Full Colour 8"x10" Glossy Photo of Astronaut Michael Fossum.
SPACE FLIGHT EXPERIENCE: STS-121 (July 4-17, 2006), was a return-to-flight test mission and assembly flight to the International Space Station. During the 13-day flight the crew of Space Shuttle Discovery tested new equipment and procedures that increase the safety of space shuttles, and produced never-before-seen, high-resolution images of the Shuttle during and after its July 4 th launch. The crew also performed maintenance on the space station and delivered and transferred more than 28,000 pounds of supplies and equipment, and a new Expedition 13 crew member to the station. Mike Fossum and Piers Sellers performed 3 EVAs to test the 50-ft robotic arm boom extension as a work platform. They removed and replaced a cable that provides power, command and data and video connections to the station’s mobile transporter rail car. They also tested techniques for inspecting and repairing the reinforced carbon-carbon segments that protect the shuttle’s nose cone and leading edge of the wings. The STS-121 mission was accomplished in 306 hours, 37 minutes and 54 seconds.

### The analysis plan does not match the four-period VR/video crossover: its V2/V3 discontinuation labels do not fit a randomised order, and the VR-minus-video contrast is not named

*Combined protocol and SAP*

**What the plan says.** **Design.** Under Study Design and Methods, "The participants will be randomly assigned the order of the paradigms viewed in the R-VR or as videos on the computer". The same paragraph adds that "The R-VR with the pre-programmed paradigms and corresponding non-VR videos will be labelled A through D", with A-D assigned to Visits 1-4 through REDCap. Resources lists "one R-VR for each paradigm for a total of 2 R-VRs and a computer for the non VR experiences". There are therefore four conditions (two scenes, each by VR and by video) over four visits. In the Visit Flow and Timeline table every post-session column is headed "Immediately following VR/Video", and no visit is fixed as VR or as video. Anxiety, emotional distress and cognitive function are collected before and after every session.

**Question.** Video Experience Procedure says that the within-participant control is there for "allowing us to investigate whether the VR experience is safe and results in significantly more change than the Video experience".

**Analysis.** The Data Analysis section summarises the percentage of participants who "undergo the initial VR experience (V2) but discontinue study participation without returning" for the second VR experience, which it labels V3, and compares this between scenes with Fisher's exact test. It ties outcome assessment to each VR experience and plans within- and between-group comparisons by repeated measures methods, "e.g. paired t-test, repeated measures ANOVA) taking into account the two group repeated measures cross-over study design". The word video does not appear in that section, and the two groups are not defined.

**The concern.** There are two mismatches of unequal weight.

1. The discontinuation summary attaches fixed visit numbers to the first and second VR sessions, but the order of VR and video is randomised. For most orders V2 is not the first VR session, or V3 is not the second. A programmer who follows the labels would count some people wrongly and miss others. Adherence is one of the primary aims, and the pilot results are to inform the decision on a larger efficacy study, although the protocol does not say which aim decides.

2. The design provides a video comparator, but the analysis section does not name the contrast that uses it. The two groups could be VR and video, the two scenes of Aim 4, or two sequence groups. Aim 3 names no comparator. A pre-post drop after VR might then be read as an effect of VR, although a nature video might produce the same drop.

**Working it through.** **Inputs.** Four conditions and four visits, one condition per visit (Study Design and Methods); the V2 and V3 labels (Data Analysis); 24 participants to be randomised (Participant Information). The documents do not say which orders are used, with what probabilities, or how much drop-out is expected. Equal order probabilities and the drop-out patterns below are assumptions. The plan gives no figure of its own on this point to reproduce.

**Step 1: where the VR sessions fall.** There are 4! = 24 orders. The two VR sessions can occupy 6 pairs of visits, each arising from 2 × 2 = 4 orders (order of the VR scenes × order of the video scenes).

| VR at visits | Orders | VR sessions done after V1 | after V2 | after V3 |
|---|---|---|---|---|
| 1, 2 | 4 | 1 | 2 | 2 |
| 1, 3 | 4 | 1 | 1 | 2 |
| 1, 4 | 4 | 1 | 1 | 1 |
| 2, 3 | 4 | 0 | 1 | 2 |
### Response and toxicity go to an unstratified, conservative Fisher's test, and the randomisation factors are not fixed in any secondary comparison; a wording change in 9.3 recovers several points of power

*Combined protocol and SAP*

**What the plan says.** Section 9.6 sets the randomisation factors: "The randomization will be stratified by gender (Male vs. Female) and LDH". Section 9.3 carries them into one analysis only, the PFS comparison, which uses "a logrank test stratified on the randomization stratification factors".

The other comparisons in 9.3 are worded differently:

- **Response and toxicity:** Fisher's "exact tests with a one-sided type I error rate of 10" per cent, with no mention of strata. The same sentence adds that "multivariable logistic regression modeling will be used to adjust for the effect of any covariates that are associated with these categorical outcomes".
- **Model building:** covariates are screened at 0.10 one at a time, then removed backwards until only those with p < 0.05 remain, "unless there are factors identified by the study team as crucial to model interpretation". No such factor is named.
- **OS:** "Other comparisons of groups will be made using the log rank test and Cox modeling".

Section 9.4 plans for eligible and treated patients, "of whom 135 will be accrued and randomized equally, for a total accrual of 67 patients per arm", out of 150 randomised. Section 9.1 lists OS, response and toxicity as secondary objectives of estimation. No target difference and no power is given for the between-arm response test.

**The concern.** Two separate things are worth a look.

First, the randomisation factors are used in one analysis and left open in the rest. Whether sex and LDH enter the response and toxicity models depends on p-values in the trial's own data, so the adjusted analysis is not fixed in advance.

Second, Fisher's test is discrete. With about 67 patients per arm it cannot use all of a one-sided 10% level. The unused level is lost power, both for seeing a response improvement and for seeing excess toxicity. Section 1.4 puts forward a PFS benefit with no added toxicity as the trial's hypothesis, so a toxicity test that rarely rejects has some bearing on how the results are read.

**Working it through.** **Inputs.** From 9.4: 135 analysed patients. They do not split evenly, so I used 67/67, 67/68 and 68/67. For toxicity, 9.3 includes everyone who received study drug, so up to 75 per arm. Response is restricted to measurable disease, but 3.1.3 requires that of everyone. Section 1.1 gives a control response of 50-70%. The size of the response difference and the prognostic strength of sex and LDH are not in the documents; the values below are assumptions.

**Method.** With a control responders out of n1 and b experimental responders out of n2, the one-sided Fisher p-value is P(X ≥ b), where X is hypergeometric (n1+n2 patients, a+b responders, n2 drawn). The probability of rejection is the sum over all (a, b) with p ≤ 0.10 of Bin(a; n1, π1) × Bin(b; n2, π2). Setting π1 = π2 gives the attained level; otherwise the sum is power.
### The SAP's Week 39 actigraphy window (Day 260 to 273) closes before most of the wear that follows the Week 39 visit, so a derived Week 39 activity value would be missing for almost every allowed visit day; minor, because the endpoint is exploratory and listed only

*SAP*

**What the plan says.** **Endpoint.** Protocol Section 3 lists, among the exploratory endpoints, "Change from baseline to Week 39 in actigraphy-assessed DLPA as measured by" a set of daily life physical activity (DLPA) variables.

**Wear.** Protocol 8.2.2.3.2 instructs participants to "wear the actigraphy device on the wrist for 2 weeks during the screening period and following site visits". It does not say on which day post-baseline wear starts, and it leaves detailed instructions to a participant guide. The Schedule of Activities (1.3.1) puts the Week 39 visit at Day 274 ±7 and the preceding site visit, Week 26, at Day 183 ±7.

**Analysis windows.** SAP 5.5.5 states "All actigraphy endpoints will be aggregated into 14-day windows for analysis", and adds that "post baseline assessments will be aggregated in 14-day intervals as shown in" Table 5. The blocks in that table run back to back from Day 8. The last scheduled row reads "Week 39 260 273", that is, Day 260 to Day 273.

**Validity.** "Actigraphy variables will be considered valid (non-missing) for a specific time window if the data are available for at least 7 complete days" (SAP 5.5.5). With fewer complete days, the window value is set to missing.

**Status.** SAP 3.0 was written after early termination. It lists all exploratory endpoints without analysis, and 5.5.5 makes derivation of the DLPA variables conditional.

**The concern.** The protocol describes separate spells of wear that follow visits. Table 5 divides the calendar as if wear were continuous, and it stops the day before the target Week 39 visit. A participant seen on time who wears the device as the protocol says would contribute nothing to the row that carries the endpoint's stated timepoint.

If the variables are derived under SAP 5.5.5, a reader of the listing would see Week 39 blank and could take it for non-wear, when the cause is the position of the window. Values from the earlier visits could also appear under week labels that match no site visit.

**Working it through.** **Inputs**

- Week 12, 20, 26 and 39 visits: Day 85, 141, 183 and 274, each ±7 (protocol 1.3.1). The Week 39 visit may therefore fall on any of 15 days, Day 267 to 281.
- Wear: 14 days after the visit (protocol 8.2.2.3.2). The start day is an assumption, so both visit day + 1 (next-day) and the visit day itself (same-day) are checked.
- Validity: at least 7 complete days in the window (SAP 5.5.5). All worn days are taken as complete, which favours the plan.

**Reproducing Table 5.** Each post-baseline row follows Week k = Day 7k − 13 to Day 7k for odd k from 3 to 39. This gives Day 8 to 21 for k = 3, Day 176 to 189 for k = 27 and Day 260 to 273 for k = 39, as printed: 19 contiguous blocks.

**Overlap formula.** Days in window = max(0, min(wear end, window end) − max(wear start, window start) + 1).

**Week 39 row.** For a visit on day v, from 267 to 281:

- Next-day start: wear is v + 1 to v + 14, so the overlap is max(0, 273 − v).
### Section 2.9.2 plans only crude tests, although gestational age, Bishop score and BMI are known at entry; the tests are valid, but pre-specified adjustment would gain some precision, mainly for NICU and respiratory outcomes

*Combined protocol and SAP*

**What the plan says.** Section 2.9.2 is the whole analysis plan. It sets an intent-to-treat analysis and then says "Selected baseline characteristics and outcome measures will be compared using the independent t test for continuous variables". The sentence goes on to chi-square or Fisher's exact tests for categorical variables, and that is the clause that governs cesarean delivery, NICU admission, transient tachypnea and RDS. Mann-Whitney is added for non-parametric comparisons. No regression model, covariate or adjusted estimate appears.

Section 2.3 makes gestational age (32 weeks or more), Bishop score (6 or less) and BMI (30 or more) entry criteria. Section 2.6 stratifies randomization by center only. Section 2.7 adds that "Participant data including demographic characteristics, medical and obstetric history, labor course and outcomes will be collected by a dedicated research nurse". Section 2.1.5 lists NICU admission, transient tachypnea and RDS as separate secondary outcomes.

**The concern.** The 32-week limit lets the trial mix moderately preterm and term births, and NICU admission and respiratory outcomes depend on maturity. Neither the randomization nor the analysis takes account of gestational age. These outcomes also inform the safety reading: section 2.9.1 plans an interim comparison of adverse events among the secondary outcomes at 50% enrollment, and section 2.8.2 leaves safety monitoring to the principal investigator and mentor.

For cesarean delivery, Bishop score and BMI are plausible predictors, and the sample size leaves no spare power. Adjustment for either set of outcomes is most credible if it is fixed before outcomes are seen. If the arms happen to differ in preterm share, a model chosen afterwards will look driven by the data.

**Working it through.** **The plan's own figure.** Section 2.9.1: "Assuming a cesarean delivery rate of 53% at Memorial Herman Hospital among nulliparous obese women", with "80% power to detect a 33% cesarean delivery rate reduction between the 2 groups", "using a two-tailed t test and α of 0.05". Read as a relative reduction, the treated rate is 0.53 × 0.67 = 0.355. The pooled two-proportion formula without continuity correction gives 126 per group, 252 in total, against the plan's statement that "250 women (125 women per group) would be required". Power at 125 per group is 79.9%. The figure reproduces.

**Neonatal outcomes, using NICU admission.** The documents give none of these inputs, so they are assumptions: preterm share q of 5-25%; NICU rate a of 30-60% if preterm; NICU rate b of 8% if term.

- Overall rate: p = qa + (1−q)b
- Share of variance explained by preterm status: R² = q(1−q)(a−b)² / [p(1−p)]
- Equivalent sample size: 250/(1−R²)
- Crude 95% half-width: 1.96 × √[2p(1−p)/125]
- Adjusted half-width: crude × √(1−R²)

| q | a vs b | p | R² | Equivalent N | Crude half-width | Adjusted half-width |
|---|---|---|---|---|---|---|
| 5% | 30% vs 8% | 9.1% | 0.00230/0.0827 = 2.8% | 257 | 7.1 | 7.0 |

STS-124 Discovery (May 31 to June 14, 2008) was the 123rd Space Shuttle flight, and the 26 th Shuttle flight to the International Space Station. STS-124 was launched from the Kennedy Space Center, Florida, and docked with the International Space Station on June 2 to deliver the Japanese Experiment Module-Pressurized Module (JEM-PM) and the Japanese Remote Manipulator System. STS-124 Shuttle astronauts delivered the 37-foot (11-meter) Kibo lab, added its rooftop storage room and Mike Fossum accumulated 20 hours and 32 minutes of EVA in 3 spacewalks required to maintain the station and to prime the new Japanese module's robotic arm for work during nine days docked at the orbiting laboratory. STS-124 also delivered a new station crew member, Expedition 17 Flight Engineer Greg Chamitoff. He replaced Expedition 16 Flight Engineer Garrett Reisman, who returned to Earth with the STS-124 crew. The STS-124 mission was completed in 218 orbits, traveling 5,735.643 miles in 13 days, 18 hours, 13 minutes and 7 seconds.